Now I had another issue. I had to get up to speed on this device before I arrived in Prague to interview Jan Švankmajer. And I think I just barely got there. My footage was passable for a documentary as long as my skills kept improving and my final cut was poetic enough. The trip was both tiring (dragging heavy tripods and other unneeded equipment) and satisfying. By any stretch of the imagination this was work NOT a vacation. Finding myself several times doubling back on train trips to interview someone on their schedule rather than mine. (You can read about the whole journey in the early Gravity From Above posts.)
Upon arriving at home I lived on crumbs of hope coming from Switzerland: That soon they would submit the project. Fortunately I had made a good friend in puppeteer Paulette Caron who came to visit Alaska twice to help with Reckoning Motions puppet productions in 2013 & 2014. But the delays for continuing the project seemed endless. Finally I just decided to give up on waiting and get back to Europe on my own. In 2014 I made another campaign run through USA Projects, which had changed its name to Hatchfund in the meantime. I made several tactical errors, like starting in the autumn. Also their was no matching funds from any other source. And it was a lot of work and time (three months)and serious personal stress for just $5000. Not much, but enough to buy a new laptop and to get the Final Cut Pro X software to make my promotional images shine more. My mother passed away in 2015 and I was left with an insurance claim. I decided to to take that money and get back to Europe. And so I prepared to make the journey again. I knew this wouldn’t be the end. But I was determined to honor the faith put in me thus far by the people who had put in as little as $10 or as much as a $1000. It’s passion, yes. But more it’s about commitment. And just wanting to get this done.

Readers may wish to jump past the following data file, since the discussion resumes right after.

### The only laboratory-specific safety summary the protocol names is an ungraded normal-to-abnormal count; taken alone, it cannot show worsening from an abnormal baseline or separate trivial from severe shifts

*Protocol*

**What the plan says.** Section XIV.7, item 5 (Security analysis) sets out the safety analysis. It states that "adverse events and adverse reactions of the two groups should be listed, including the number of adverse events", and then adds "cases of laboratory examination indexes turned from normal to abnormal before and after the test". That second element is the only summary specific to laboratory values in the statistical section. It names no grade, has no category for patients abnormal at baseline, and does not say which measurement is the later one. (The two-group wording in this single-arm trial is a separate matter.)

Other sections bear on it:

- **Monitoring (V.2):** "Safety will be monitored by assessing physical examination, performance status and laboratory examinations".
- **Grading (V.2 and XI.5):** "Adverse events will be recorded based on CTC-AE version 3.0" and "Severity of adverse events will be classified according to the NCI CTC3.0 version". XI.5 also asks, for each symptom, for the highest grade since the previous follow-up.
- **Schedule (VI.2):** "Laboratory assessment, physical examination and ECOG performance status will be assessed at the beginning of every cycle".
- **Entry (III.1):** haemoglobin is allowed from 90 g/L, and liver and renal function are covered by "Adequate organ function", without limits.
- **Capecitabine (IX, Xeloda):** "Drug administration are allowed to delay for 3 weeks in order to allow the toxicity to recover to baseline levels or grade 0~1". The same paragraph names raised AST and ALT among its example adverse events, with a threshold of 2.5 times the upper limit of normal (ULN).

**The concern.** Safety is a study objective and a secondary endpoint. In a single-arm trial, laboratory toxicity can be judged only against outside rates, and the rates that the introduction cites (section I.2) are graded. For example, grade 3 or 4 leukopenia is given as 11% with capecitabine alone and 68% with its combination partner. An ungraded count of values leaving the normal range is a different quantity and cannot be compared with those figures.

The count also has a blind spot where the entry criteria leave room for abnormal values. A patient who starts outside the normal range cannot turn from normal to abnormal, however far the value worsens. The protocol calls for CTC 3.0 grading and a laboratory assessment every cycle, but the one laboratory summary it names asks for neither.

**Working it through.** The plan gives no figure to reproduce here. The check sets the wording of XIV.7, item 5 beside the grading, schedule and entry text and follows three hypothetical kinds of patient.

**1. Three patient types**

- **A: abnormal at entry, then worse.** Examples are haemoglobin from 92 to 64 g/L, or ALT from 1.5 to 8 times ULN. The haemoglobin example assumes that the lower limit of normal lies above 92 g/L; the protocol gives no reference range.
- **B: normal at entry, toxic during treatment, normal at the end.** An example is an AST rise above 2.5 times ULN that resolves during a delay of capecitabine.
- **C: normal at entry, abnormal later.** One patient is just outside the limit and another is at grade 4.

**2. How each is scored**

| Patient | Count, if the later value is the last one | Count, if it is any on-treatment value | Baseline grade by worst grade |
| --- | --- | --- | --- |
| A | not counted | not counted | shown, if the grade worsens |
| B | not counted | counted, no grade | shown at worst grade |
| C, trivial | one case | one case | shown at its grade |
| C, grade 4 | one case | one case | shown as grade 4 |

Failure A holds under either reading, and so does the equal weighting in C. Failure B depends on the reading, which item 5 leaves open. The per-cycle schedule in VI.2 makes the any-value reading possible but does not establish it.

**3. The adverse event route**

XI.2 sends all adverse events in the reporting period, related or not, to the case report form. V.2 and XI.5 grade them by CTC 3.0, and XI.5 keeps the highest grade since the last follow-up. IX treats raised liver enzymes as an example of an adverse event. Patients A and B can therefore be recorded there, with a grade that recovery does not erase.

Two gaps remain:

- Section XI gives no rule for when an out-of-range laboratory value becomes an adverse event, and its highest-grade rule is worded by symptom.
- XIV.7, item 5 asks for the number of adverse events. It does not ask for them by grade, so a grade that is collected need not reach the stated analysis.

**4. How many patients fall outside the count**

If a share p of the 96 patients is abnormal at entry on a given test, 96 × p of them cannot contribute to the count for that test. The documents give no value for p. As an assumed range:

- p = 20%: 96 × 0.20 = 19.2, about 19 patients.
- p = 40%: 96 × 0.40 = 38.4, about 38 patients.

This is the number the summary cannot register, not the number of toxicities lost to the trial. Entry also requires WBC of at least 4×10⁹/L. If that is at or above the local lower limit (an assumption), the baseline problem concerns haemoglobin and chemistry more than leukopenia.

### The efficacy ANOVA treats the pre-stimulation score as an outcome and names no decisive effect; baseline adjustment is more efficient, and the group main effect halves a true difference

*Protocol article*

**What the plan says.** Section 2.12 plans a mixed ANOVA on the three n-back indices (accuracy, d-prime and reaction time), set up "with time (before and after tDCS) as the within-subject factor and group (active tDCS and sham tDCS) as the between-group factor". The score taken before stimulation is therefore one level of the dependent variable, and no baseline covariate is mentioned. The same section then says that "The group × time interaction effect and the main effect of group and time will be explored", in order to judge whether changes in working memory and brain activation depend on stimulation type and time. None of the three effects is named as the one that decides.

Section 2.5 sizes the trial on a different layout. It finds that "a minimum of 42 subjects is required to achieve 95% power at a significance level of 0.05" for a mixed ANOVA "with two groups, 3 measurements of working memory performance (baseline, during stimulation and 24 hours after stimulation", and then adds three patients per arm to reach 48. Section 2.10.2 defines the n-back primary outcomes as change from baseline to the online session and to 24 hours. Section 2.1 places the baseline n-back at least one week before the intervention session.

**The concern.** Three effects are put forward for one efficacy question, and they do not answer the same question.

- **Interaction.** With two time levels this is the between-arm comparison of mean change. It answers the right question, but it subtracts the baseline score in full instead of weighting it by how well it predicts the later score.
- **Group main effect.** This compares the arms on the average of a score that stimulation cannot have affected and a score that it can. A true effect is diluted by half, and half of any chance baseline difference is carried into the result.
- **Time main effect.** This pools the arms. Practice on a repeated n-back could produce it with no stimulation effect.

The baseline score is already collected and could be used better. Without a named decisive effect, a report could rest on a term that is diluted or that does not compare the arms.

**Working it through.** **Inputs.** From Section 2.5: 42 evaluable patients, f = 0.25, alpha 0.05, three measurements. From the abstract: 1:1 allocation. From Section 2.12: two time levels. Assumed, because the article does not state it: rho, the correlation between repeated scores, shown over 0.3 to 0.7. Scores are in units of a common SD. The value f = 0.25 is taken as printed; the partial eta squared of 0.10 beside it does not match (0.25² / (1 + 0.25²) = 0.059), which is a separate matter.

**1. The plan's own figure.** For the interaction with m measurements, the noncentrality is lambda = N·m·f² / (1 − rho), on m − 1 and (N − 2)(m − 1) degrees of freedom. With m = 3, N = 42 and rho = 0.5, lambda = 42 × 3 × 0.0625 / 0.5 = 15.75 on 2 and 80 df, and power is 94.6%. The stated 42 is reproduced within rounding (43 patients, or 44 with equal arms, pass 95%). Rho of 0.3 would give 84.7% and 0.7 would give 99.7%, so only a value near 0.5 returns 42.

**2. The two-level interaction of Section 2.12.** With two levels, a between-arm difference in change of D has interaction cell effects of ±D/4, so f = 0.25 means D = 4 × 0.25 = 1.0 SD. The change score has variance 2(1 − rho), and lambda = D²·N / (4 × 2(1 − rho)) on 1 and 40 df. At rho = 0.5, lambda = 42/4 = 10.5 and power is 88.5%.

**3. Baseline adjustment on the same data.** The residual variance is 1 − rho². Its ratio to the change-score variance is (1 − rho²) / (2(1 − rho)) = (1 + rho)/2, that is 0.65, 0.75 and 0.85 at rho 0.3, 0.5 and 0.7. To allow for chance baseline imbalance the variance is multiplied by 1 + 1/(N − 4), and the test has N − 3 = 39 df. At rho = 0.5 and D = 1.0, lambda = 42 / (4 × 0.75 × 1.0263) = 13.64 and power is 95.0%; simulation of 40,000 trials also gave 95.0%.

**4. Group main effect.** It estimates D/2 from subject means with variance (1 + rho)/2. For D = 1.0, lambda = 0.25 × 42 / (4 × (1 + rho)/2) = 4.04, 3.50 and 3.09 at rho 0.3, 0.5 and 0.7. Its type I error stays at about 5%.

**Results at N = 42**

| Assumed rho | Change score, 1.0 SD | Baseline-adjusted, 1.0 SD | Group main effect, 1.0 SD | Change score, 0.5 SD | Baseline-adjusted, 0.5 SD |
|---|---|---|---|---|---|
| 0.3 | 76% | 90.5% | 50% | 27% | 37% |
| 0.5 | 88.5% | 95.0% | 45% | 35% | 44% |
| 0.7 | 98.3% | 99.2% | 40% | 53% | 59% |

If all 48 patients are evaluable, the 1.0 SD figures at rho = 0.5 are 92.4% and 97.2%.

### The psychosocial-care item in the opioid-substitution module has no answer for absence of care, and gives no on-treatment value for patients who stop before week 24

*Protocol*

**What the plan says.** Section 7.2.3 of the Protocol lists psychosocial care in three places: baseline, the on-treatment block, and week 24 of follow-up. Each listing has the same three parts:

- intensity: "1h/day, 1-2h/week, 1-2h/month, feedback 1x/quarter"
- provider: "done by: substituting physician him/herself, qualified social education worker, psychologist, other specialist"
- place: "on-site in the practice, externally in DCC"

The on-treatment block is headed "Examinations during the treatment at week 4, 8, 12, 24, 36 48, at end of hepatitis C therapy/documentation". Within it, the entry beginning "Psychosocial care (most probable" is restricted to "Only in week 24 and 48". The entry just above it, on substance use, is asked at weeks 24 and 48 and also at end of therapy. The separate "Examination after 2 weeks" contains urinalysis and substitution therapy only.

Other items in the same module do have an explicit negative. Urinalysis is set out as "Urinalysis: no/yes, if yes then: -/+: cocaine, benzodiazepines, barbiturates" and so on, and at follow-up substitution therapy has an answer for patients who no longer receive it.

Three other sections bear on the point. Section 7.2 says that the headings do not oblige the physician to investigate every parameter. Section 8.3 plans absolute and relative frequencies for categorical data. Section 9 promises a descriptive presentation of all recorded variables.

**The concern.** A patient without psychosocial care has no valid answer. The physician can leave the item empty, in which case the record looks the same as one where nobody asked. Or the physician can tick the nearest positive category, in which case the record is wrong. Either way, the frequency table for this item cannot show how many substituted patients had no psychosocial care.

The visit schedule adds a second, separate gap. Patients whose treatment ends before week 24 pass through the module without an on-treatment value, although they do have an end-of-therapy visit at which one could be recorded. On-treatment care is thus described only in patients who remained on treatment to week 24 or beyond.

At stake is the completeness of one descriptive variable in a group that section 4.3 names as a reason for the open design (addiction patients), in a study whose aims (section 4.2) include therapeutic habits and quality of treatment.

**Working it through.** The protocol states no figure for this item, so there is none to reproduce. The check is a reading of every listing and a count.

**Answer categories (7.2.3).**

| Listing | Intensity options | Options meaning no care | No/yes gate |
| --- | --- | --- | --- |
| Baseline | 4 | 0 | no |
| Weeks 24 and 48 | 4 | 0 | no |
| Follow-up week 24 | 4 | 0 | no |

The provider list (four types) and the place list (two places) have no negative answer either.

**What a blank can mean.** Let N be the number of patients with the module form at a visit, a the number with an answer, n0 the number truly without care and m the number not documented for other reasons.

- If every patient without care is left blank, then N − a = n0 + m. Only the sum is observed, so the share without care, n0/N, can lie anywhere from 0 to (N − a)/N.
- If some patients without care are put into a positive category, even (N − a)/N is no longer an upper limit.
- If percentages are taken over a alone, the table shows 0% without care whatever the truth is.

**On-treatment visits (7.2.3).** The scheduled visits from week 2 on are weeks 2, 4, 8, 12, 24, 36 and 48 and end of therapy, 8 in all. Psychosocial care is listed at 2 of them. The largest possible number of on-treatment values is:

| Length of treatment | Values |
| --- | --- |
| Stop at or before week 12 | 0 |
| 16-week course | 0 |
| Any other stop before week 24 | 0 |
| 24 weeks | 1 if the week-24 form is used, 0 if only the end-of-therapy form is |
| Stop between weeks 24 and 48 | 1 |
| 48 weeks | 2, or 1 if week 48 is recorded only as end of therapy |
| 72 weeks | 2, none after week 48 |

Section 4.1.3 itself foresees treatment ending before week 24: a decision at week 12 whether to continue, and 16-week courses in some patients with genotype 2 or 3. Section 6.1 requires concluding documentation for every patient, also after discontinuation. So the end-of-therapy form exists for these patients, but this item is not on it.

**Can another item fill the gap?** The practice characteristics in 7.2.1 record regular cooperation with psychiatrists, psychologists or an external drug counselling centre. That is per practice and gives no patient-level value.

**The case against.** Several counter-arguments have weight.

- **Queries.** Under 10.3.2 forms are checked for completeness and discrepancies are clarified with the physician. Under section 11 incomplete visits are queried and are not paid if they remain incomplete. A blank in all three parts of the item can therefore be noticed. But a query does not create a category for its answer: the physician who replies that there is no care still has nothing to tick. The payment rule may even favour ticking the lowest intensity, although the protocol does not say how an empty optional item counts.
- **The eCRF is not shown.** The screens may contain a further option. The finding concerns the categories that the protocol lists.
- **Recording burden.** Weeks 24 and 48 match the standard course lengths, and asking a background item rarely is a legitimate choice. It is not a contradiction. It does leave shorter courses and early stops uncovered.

Next time we finish our brief history of Gravity From Above with our 2016 trip bringing us up to the present moment. Come back. Better yet. Do you see yet that I’m really in need of your help to get this finished. Won’t you give today?
So if you’ve read this far please help us by giving before August 21st to help try to finish up Gravity From Above. Follow the link below.